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The linear mixed effect adjusted model predicted weight change by insulin status and includes all weight data available for the 163 participants. The model was adjusted for age, sex, race, baseline weight, intervention status of the randomized controlled trial and change in A1C at each time point. Insulin use was associated with less weight gain over time (P value for insulin and follow-up time interaction = 0.045) (Figure 3).

Figure 3.

Linear mixed effects model of weight change by insulin status. An interaction between insulin use and follow-up time as nonlinear parameter was assessed (P = 0.045), model was adjusted for age, gender, intervention status, race, baseline weight and change in A1C at each time point. The dashed lines represent 95% confidence intervals.

Discussion

Although insulin is a component of energy homeostatic systems, the clinical use of insulin has long been associated with weight gain. Many of the clinical studies that have described weight gain with insulin therapy have not considered the effect of glycemic control on weight gain. During initiation and intensification of insulin therapy, peripheral anabolic effects, hypoglycemic bouts or as yet unrecognized mechanisms may contribute to weight gain. Furthermore, the general population is, on average, gaining weight on a yearly basis and weight gain would not be unexpected in any cohort of diabetes patients. According to current models, once initiated and well controlled, the central catabolic effects of insulin should counter the peripheral anabolic effects in the form of a feedback loop in order to maintain weight stability. To our knowledge, our findings represent the first large scale demonstration of this effect in humans that supports these basic science and animal models.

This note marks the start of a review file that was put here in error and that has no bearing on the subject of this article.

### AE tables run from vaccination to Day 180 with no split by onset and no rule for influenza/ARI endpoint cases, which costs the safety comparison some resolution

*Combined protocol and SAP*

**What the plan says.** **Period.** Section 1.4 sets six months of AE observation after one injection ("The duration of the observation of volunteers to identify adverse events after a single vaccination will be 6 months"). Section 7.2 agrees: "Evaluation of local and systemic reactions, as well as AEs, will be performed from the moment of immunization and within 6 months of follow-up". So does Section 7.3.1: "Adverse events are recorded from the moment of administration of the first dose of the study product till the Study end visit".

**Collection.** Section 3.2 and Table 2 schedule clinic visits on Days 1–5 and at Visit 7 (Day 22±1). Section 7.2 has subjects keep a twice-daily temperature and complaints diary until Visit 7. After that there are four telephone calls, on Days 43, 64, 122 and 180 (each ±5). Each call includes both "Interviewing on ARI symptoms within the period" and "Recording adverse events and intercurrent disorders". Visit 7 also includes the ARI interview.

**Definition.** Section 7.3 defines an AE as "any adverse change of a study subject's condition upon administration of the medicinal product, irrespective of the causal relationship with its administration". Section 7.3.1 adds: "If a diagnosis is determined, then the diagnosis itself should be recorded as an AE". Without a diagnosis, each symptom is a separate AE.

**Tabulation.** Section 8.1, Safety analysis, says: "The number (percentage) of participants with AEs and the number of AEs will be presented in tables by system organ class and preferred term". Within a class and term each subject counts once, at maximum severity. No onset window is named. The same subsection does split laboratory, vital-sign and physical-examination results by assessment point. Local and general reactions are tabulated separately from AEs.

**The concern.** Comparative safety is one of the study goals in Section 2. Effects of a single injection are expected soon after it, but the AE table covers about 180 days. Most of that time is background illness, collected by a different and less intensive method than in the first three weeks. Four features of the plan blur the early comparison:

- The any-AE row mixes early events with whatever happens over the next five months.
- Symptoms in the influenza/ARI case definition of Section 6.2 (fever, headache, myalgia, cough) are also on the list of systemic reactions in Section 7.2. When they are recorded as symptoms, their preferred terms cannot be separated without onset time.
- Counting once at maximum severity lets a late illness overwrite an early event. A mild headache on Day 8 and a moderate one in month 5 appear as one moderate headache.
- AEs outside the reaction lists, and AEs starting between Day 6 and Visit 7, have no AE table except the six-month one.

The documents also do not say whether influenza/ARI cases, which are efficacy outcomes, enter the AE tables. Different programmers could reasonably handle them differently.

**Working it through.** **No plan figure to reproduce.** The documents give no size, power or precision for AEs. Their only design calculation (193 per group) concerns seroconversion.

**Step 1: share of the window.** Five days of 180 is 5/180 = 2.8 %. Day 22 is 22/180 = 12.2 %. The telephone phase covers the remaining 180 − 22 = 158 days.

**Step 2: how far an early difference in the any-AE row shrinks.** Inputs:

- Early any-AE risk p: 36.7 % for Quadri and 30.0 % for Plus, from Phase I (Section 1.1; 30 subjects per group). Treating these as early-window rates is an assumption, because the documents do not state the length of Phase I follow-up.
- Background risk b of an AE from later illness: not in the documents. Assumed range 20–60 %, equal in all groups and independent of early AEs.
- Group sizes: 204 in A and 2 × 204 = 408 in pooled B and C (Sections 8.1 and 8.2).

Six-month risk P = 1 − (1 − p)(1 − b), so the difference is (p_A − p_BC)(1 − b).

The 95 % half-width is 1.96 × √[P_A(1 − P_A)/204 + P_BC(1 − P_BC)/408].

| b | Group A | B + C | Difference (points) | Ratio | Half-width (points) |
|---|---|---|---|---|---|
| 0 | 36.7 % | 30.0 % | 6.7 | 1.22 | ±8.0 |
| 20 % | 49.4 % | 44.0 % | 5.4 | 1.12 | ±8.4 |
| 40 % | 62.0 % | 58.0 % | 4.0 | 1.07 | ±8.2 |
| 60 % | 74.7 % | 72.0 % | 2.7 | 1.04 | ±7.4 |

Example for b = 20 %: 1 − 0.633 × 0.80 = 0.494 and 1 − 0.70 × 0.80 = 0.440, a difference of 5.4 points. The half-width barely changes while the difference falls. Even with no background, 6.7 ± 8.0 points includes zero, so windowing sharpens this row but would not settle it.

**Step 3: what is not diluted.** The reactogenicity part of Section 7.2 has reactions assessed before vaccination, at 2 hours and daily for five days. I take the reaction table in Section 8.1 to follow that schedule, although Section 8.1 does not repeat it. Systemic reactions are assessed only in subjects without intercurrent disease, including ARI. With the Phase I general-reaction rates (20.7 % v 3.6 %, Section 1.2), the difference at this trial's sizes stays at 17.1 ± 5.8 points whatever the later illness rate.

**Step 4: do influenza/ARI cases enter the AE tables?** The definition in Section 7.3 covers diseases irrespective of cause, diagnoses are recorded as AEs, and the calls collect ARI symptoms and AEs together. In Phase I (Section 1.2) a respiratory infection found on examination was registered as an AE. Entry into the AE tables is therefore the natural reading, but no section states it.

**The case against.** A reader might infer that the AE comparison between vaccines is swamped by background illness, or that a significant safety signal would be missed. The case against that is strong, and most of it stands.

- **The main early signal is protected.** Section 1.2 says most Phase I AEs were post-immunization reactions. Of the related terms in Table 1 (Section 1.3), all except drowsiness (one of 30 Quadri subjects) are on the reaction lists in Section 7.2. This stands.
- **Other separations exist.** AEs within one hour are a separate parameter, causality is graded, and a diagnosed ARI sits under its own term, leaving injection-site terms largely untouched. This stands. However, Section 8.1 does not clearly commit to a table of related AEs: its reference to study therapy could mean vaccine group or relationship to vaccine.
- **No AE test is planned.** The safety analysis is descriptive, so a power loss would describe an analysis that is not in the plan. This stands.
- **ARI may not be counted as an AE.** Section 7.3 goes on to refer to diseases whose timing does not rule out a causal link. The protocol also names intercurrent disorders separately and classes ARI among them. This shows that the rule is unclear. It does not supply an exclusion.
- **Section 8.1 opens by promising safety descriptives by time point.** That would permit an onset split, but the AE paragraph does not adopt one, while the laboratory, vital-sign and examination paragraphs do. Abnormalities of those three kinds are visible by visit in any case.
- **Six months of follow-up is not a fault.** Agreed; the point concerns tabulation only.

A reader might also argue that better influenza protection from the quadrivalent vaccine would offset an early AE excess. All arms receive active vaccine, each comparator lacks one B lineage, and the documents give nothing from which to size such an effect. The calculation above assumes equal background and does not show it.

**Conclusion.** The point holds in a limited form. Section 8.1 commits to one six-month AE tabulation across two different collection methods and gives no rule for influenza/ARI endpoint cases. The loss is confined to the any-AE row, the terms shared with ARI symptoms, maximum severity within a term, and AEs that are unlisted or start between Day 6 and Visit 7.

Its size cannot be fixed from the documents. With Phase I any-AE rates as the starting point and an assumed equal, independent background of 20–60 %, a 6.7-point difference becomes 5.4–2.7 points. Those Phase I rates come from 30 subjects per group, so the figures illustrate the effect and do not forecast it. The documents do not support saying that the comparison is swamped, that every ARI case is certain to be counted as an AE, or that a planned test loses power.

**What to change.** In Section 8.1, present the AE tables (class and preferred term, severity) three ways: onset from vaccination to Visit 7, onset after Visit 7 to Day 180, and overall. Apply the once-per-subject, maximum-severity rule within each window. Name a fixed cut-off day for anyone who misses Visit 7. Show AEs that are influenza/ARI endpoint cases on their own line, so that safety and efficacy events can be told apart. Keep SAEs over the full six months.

The weight maintenance observed for insulin users in this study is contrary to the expectations of many providers and patients who fear that insulin use will lead to continued weight gain and may avoid insulin use for this reason. Although weight gain is a significant concern during the initial period of intensification, it is intriguing to consider that the adept long-term use of insulin may support weight maintenance. New strategies to control initial weight gain and to enhance weight stability or weight loss over time should be developed. Thus, these findings offer a new, biologically plausible perspective on the role of insulin and weight change during long-term management of diabetes.